In State v. Vanderpool, 493 So.2d 574 (La. 1986), this court recently pointed out that "our law is... settled that an objection need not be raised by incantation."Summary of this case from State v. Shoemaker
September 8, 1986.
APPEAL FROM 17TH JUDICIAL DISTRICT COURT, PARISH OF LaFOURCHE, STATE OF LOUISIANA, HONORABLE BERNARD L. KNOBLOCH, J.
Ronald Dewhirst, Martin E. Regan, Jr., New Orleans, for applicant.
William J. Guste, Jr., Atty. Gen., Barbara Rutledge, Asst. Atty. Gen., Francis Dugas, Dist. Atty., Louis Thad Toups, Asst. Dist. Atty., for respondent.
Vanderpool was charged by bill of information with armed robbery and requested trial by jury. During voir dire he sought to have a deputy sheriff excused from the venire for cause. The trial judge denied the motion, stating, "A deputy sheriff is not a challenge for cause." After further questioning Vanderpool again moved to excuse the deputy:
"Your Honor, I would like to re-urge our challenge for cause on Mr. Pitre. I think due to his substantial involvement in law enforcement."
Again, the motion was denied:
"Well that does not — as I pointed out in reading the Supreme Court rules, the exemption is personal to him and it is not a ground for challenge. He could have been a deputy or a sheriff since he was born. It is not a ground for challenge."
At this point the defendant exercised his fifth of eight peremptory challenges to excuse the deputy. When the jury was empaneled he had two peremptory challenges remaining.
Vanderpool was convicted and appealed the trial court's ruling. The court of appeal affirmed, 476 So.2d 546 (La.App. 1st Cir. 1985), finding that Vanderpool failed to object during voir dire or to state the reasons for his objection. C.Cr.P. 800. Certiorari was granted. 481 So.2d 619 (La. 1986).
As amended by Act 181 of 1983, C.Cr.P. 800 provides in pertinent part:
"A. A defendant may not assign as error a ruling refusing to sustain a challenge for cause made by him unless an objection thereto is made at the time of the ruling. The nature of the objection and grounds therefor shall be stated at the time of objection."
Prior to the 1983 amendment, this paragraph read:
"A defendant cannot complain of a ruling refusing to sustain a challenge for cause made by him, unless his peremptory challenges shall have been exhausted before the completion of the panel."
In Louisiana "an actively employed criminal deputy sheriff is not a competent criminal juror." State v. Simmons, 390 So.2d 1317, 1318 (La. 1980); La. Const. Art. 1, § 16; C.Cr.P. 797. Simmons expressly overruled contrary jurisprudence and left no doubt of the rule. The trial judge plainly erred in refusing to excuse the deputy.
Our law is also settled that an objection need not be raised by incantation. "It is sufficient that a party, at the time the ruling or order of the court is made or sought, makes known to the court the action which he desires the court to take, or of his objections to the action of the court, and the grounds therefor." C.Cr.P. 841; State v. Boutte, 384 So.2d 773 (La. 1980). The requirement that objection be raised contemporaneously is not meant to be inflexible, but is designed "to promote judicial efficiency and to insure fair play." State v. Lee, 346 So.2d 682, 684 (La. 1977). Article 800 should not be read to differ in this respect from Article 841. From the trial court's response to defendant's motion, it is clear enough that Vanderpool made it known he wanted the deputy excused and voiced the reasons why. This is sufficient to preserve the issue for appeal.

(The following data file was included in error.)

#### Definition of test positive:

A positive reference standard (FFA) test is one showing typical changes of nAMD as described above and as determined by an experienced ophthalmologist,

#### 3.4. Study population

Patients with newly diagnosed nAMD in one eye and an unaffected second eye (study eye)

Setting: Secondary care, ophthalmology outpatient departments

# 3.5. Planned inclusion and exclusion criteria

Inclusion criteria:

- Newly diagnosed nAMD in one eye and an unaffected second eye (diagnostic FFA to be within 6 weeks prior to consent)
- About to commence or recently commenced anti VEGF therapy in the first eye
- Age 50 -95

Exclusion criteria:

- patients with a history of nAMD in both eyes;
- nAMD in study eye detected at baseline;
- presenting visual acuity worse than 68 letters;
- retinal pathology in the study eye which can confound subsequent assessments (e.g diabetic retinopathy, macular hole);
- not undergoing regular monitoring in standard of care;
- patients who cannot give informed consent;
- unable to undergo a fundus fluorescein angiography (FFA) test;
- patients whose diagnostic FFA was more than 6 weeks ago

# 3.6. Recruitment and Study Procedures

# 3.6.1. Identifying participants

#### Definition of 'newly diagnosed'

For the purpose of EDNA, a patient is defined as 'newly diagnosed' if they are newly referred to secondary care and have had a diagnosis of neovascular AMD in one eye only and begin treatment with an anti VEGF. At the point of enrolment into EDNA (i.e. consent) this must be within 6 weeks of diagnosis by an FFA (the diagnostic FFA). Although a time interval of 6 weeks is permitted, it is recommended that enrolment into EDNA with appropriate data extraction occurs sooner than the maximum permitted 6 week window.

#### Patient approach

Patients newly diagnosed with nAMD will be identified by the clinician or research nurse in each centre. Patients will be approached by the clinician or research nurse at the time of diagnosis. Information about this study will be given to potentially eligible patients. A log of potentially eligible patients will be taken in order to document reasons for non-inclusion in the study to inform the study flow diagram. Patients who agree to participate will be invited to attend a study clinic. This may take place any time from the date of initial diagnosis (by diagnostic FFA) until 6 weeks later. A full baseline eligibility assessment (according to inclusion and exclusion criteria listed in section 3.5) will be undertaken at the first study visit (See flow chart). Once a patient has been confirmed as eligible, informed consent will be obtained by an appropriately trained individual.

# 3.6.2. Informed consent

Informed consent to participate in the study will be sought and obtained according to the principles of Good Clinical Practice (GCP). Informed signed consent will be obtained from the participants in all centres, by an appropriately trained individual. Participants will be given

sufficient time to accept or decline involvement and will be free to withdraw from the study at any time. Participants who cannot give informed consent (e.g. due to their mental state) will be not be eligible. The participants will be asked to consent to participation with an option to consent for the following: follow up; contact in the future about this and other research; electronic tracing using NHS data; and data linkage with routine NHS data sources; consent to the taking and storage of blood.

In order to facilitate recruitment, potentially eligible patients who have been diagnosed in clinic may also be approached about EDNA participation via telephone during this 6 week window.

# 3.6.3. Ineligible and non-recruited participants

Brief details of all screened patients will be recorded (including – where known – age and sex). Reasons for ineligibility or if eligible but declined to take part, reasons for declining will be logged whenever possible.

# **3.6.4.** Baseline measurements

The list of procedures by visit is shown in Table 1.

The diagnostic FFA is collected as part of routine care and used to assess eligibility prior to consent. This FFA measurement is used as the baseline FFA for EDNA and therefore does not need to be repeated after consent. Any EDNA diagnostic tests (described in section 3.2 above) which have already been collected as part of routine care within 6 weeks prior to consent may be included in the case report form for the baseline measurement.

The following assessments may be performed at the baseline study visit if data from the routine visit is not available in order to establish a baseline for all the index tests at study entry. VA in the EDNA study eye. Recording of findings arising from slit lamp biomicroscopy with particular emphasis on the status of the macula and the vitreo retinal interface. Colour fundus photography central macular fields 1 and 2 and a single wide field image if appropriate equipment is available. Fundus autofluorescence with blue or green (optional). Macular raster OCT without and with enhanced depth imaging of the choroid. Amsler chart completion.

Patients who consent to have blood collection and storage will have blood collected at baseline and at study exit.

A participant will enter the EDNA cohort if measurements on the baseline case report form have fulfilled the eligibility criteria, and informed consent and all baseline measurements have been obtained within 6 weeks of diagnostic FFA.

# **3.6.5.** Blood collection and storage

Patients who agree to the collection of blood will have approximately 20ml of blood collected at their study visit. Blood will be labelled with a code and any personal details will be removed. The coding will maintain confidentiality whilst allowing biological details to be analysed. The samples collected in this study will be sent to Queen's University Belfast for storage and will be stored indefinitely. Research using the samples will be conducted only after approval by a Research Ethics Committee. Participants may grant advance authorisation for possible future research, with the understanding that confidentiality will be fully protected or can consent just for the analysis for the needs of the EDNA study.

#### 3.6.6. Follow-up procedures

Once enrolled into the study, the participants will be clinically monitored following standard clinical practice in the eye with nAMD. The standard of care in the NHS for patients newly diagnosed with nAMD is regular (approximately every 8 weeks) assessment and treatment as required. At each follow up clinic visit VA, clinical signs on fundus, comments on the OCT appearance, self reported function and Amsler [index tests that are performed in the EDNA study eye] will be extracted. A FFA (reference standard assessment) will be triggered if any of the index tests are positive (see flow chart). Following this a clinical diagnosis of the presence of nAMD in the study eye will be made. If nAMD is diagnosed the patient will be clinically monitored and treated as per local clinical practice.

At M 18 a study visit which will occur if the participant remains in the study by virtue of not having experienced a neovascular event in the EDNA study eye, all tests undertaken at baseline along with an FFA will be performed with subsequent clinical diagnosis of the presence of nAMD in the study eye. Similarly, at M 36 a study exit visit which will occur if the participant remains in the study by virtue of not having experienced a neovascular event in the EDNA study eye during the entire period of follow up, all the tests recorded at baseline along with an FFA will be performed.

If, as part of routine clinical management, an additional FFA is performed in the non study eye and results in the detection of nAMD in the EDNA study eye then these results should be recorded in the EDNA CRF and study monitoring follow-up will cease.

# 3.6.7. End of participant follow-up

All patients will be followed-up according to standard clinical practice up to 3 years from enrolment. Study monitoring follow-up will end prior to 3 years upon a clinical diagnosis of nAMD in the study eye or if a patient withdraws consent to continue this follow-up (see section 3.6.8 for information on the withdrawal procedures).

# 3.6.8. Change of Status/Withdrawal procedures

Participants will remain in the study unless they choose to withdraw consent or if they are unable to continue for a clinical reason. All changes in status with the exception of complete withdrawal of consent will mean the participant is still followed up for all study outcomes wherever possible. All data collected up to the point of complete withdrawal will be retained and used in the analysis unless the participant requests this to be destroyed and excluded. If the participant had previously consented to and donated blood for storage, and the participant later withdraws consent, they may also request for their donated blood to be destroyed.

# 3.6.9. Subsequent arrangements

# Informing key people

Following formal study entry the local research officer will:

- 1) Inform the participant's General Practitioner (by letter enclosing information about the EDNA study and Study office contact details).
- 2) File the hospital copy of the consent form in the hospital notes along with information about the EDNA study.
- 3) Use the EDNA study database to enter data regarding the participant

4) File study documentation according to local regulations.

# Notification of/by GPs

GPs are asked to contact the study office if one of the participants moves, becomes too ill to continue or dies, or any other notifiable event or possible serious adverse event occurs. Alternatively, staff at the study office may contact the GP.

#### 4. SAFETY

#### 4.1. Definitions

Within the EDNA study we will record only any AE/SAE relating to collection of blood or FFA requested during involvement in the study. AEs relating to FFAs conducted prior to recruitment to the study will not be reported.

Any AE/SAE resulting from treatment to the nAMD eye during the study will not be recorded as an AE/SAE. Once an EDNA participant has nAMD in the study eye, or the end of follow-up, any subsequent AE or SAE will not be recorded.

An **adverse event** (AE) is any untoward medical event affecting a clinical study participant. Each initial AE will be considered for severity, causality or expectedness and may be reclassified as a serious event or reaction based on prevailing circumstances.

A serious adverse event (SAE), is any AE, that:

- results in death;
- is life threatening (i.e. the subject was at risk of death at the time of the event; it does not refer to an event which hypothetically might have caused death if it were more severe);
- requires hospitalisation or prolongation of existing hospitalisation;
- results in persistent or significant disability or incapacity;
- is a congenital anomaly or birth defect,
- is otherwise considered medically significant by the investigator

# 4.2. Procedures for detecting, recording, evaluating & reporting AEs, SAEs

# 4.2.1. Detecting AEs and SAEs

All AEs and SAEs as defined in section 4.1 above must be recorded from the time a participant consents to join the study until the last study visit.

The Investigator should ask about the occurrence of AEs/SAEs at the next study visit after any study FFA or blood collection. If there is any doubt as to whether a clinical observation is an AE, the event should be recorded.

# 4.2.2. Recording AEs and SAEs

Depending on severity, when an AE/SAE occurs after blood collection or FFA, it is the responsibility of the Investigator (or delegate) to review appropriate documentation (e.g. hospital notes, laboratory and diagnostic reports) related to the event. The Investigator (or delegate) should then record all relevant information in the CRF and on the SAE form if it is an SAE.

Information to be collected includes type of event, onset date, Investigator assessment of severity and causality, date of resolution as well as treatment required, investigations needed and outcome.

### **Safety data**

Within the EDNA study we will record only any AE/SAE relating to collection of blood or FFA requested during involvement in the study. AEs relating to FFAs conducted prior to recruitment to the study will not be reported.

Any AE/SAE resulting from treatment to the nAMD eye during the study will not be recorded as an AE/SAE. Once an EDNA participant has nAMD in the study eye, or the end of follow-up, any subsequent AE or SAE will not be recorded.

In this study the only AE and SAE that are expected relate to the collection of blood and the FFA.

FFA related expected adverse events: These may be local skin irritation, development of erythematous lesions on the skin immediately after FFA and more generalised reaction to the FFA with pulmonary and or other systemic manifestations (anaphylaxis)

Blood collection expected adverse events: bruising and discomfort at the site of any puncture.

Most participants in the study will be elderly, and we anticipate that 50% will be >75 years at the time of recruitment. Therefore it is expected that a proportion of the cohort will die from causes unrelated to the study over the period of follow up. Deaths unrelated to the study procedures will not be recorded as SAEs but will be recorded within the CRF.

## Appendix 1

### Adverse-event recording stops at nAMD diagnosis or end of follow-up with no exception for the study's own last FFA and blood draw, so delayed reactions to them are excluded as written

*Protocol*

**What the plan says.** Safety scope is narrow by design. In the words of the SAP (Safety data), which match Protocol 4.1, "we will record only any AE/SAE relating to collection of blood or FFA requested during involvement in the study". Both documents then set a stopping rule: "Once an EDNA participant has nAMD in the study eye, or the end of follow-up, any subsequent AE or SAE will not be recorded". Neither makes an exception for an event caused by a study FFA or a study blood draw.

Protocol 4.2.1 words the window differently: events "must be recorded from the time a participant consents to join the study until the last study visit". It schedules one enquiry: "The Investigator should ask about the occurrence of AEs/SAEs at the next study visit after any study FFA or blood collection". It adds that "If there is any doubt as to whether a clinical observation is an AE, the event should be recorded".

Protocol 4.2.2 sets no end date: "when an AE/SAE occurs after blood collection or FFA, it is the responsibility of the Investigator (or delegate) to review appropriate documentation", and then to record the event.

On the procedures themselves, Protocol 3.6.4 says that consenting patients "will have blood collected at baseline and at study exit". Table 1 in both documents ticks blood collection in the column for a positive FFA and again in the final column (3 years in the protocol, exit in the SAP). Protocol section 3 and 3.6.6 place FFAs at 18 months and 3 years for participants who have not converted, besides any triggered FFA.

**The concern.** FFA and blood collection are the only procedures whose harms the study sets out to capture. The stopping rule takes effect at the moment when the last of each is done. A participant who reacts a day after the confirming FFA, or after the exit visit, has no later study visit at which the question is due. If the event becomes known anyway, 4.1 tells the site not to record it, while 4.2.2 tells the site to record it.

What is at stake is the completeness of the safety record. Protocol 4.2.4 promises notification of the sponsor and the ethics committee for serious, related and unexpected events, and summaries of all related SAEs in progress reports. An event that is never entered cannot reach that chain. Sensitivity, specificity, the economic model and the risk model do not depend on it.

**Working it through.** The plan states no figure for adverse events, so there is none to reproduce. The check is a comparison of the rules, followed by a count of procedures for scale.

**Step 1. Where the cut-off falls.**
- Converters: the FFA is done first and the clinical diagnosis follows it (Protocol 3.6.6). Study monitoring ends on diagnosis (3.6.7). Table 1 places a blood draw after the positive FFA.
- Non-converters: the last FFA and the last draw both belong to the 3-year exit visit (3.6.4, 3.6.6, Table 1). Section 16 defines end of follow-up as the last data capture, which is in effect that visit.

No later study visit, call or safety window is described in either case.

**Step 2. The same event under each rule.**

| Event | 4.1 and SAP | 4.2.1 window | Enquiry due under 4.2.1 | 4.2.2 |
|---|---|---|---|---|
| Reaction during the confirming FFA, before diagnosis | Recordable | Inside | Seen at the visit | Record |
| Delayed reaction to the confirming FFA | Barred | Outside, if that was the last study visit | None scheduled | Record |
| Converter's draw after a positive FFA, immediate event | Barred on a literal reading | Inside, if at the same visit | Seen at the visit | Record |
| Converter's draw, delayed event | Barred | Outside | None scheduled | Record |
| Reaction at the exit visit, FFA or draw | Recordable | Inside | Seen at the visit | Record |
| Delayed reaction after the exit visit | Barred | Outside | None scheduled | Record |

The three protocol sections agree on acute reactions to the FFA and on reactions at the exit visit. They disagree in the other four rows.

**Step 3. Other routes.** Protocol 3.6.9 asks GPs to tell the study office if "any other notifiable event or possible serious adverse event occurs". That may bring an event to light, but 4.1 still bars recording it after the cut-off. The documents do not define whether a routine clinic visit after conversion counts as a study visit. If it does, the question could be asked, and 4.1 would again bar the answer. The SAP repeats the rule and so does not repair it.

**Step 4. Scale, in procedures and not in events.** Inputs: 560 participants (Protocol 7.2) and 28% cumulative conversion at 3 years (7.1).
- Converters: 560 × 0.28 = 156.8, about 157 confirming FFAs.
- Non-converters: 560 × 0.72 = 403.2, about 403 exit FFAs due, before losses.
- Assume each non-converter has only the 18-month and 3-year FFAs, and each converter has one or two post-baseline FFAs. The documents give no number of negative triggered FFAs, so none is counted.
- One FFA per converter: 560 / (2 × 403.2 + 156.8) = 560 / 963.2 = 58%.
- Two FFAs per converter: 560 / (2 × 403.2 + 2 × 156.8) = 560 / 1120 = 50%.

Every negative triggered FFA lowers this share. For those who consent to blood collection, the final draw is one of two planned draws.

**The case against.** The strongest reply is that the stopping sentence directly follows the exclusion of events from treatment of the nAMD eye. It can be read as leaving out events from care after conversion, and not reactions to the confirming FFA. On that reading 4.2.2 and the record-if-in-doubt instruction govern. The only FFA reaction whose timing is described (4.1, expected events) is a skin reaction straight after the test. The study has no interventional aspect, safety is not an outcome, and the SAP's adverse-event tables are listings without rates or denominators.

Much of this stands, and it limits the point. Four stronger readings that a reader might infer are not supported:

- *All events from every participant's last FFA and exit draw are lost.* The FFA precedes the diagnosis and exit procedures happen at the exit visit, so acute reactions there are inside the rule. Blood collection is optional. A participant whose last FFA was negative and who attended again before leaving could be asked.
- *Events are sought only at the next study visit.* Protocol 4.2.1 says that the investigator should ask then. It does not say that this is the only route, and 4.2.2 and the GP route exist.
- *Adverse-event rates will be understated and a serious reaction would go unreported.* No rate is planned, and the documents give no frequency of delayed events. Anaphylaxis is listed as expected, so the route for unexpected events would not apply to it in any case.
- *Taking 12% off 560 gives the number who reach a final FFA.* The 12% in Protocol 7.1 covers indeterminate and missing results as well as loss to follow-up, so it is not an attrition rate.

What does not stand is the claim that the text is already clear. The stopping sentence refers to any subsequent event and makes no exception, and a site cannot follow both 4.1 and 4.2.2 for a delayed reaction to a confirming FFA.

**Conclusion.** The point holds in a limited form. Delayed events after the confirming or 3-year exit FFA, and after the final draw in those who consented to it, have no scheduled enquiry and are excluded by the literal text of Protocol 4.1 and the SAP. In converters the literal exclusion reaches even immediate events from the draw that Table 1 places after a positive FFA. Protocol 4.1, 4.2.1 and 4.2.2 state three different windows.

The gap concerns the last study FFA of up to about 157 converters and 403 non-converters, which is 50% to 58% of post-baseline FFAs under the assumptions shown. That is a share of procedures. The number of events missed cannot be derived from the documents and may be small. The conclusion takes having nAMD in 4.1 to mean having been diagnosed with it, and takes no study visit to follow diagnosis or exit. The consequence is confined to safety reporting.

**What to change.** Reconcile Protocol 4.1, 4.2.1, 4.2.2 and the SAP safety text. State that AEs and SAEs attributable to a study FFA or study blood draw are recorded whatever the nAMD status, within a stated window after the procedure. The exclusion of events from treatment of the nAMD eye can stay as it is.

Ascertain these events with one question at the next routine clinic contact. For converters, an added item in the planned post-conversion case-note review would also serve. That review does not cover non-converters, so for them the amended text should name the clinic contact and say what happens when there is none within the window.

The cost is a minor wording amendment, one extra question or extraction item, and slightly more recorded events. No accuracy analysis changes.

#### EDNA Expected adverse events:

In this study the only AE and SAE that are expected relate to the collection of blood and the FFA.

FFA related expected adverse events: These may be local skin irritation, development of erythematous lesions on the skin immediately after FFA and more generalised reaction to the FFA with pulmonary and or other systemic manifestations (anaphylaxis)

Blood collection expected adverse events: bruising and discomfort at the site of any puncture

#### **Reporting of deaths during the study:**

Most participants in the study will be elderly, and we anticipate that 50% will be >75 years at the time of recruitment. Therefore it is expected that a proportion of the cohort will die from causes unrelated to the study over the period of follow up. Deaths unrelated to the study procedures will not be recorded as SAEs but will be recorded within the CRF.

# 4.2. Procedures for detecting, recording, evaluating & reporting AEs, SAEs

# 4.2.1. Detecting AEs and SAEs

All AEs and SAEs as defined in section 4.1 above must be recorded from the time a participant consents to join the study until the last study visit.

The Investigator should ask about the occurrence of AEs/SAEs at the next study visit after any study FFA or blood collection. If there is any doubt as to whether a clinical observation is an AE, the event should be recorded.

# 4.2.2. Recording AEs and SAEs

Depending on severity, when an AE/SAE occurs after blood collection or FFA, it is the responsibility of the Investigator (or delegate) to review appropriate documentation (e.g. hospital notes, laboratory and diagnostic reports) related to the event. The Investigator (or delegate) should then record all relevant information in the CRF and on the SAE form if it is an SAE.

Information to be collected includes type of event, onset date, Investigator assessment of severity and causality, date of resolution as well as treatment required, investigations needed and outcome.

Act 181 of 1983 gives no reason, however, to disregard "the sacramental language" of C.Cr.P. 921; we interpret this amendment to Article 800 only to eliminate a procedural prerequisite to appeal. Without suggesting that exhaustion of peremptory challenges is necessary, in every case, to defeat application of the harmless error rule, the conviction under consideration must be affirmed because Vanderpool has failed to establish prejudice from the trial court's ruling. The deputy did not serve on the jury. Ten jurors had been selected when he was excused. No other objectionable juror was seated for want of peremptory challenges; nor did Vanderpool accept a questionable juror in hoarding remaining challenges. Under these circumstances, a new trial will not be required.
See C.Cr.P. 921, Comment (a), which states:
"This article retains the sacramental language of former R.S. 15:557 . . . This article sets forth the basic concept of appellate review and is the primary legislative mandate governing appeals. . . ."
Article 921 provides:
"A judgment or ruling shall not be reversed by an appellate court because of any error, defect, irregularity, or variance which does not affect substantial rights of the accused."
The conviction is affirmed.
CALOGERO, J., concurs and assigns reasons.
LEMON, J., subscribes to the opinion and assigns additional reasons.